The COVID-19 pandemic is challenging the mental health of many Canadians, who are feeling anxious and isolated because of disrupted routines and reduced connections with family and friends. These unprecedented stresses can be amplified for Canadians with chronic health conditions, including individuals with multiple sclerosis (MS).
“Coping with a crisis of this nature can be harder for people with MS, especially if they are living with disabilities, because their lives can already be limited, their worlds already smaller,” says Dr. Virginia Devonshire, an associate professor and neurologist at the UBC MS Clinic in Vancouver. “And suddenly, access to health-care providers and other support networks is not the same.”
The initial period after the B.C. government announced the closure of many medical facilities, including her MS clinic, was “incredibly challenging,” says Dr. Devonshire. “Our patients were scared, like everyone. We were inundated with calls and emails from patients worried about their health risks and whether caregivers could still come to their homes.”
With the support of the province, processes were set up to allow physicians and other health-care providers to connect with patients by phone or video links. In addition, if in-office visits are needed, protective procedures are set up. ”This is happening across Canada; everyone is still interacting with their MS patients, and that is great,” she says.
Connecting with knowledge
“Early on, we recognized the need to get information to MS patients and to neurologists and other health-care professionals treating and supporting them,” Dr. Devonshire says.
Dr. Devonshire is president of the Canadian Network of Multiple Sclerosis Clinics, and she and her colleagues across Canada pooled their knowledge and collaborated on developing messaging on COVID-19 and multiple sclerosis. The MS Society of Canada agreed to post the guidance on their website (mssociety.ca/resources/what-you-need-to-know-about-coronavirus).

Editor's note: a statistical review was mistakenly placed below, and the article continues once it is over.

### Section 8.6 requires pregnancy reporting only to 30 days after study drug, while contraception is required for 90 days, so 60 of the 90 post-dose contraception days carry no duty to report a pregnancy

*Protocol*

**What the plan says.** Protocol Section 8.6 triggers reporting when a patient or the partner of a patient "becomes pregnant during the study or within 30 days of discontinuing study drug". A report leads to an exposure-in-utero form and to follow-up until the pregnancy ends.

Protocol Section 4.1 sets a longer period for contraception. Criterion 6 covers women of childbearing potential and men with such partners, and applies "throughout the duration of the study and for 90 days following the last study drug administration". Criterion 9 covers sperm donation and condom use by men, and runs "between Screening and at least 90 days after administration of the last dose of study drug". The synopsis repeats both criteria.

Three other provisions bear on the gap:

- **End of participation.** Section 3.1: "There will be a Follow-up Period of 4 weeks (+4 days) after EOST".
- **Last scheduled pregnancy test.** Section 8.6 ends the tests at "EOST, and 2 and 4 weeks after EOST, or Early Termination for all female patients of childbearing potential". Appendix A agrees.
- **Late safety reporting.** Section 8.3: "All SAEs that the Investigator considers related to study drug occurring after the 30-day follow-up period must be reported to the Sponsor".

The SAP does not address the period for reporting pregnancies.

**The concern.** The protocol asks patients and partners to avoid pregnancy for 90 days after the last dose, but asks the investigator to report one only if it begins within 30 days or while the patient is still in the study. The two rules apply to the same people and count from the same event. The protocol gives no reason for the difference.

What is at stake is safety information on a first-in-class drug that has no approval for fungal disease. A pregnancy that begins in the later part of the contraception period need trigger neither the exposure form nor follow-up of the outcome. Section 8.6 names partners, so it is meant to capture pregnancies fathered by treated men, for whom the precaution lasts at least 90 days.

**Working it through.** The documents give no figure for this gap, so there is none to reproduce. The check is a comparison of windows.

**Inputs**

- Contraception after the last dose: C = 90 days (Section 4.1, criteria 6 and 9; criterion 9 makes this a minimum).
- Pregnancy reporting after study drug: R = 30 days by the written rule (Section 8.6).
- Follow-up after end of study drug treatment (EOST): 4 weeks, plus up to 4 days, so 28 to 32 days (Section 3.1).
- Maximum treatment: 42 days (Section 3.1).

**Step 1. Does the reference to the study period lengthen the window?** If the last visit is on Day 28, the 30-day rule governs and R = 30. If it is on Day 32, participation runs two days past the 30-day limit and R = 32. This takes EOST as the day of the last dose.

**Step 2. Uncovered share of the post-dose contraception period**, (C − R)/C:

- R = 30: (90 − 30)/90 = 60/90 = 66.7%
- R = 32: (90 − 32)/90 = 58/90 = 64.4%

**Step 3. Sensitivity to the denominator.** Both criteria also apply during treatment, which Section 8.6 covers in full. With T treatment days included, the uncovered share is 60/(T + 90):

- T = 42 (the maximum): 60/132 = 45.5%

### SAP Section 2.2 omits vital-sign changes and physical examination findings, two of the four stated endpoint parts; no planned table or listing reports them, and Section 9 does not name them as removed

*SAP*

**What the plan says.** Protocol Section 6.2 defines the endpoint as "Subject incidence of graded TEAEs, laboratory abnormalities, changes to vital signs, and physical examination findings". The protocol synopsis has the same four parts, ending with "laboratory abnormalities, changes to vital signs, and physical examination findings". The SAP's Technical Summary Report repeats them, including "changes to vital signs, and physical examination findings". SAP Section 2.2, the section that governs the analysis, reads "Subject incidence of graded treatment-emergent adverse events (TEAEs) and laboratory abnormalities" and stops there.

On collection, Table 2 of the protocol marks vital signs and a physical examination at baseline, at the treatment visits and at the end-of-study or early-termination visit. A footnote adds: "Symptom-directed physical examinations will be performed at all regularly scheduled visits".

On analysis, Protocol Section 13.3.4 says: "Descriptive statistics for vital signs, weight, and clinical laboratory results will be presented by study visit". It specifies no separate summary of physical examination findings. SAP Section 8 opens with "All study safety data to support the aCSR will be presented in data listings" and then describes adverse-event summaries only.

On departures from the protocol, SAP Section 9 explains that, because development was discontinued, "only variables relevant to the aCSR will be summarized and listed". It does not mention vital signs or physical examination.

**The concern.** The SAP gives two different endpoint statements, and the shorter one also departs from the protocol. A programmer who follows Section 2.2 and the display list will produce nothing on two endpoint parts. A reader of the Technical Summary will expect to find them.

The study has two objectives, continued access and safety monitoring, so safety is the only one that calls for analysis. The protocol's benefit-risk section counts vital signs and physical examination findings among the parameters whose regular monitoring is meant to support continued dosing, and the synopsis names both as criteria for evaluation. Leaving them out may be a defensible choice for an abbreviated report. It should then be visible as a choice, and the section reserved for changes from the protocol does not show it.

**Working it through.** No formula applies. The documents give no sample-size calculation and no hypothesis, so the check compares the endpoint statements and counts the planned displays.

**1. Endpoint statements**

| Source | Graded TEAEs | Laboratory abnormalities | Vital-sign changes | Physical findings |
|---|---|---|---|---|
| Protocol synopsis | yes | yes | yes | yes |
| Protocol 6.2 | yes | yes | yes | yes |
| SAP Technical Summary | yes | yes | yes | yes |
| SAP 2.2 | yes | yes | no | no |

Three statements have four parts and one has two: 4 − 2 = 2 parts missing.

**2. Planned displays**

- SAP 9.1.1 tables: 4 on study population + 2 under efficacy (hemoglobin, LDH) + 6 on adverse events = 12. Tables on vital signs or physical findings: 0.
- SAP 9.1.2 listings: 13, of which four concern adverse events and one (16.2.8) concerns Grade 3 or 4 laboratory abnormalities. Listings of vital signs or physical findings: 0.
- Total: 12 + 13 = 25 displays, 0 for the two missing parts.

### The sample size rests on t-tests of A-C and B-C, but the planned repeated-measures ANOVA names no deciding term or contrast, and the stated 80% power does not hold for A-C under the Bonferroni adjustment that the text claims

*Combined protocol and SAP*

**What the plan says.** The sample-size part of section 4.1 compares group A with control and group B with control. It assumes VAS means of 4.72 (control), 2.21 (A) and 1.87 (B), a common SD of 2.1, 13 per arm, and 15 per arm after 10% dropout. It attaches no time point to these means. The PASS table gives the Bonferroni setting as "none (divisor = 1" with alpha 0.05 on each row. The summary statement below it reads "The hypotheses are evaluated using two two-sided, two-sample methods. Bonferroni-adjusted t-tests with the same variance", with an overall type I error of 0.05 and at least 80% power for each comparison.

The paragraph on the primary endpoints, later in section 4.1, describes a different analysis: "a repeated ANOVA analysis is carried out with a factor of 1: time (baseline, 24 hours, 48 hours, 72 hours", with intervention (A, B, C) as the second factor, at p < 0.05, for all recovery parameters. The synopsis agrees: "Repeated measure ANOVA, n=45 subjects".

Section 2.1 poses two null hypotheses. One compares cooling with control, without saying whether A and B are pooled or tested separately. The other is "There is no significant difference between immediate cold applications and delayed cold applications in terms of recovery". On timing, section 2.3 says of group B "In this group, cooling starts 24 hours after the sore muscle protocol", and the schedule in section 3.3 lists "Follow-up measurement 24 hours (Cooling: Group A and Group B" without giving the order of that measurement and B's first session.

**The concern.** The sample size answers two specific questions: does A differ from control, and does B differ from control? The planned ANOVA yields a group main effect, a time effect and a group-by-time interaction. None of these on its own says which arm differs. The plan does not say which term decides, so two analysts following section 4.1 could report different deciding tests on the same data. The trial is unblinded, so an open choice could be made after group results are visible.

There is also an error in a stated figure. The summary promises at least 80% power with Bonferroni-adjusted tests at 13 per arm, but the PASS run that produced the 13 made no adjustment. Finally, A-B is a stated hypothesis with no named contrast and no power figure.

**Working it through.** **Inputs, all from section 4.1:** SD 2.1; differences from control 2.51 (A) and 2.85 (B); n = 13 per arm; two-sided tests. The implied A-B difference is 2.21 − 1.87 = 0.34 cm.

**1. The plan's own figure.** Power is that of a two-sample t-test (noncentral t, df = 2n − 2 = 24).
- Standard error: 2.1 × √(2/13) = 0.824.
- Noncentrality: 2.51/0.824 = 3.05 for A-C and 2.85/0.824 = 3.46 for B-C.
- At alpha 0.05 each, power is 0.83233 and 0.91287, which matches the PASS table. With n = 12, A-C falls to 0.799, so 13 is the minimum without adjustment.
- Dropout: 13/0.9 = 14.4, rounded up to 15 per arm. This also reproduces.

One of the challenges is that the coronavirus is so new that data is often scarce. However, as more countries move through the pandemic, scientific knowledge is expanding, and Canadian neurologists and their patients are benefiting.
In Europe, where the virus hit before it emerged in North America, neurologists initially suggested that MS patients might need to stop taking certain medications that suppressed their immune systems because of concerns it could make them more vulnerable to infection.
“In some countries that issued this guidance, they found relapses increased among people with MS,” says Dr. Devonshire. ”Those European countries have since changed their guidelines, and we can now reassure the MS community that, in most cases, taking immunosuppressive drugs is safe.”
The guidance from the Canadian network stresses that patients should not stop taking their medications without consulting their neurologist and that most individuals with MS are not at increased risk. “MS is an autoimmune disease, which means your immune system is strong; people with MS typically get fewer viral infections,” she says.
Dr. Virginia Devonshire
Associate Professor and neurologist, UBC MS Clinic
Connecting with community
Finding ways to connect with caregivers during the pandemic is one area of focus for individuals with MS; another is sustaining connections with vital social networks.
Elisabeth Léger acknowledges it is hard not being able to meet in-person with friends in her MS peer community. Léger, 29, was diagnosed with MS in 2017, and since that time has developed close relationships with four other people in her age group who also have MS.
“Before the pandemic, we got together a lot because the five of us are working on a project to develop a web show,” she says. “It’s not quite the same, but now we stay connected as much as we can, including through video chats.”
Léger says she is coping well during the pandemic. Since her diagnosis, she has been determined to connect with the reality of her MS and take control of her health – which is serving her well during this time. Because she’s healthy, she has no current need to see her neurologist; however, she is connecting by phone with her obstetrician, as she is expecting her first child this summer.
“Maintaining connections with my true friends is such a positive part of my life these days,” she says. “I am so grateful to have a community of people who can talk to each other about MS and everything in our lives that we are stressed about. I also value the resources I access through my Aby app, including the opportunity to ask questions to a nurse educator.
“It’s great to connect to people who understand everything you are going through.”
Produced by Randall Anthony Communications. The Globe’s editorial department was not involved in its creation.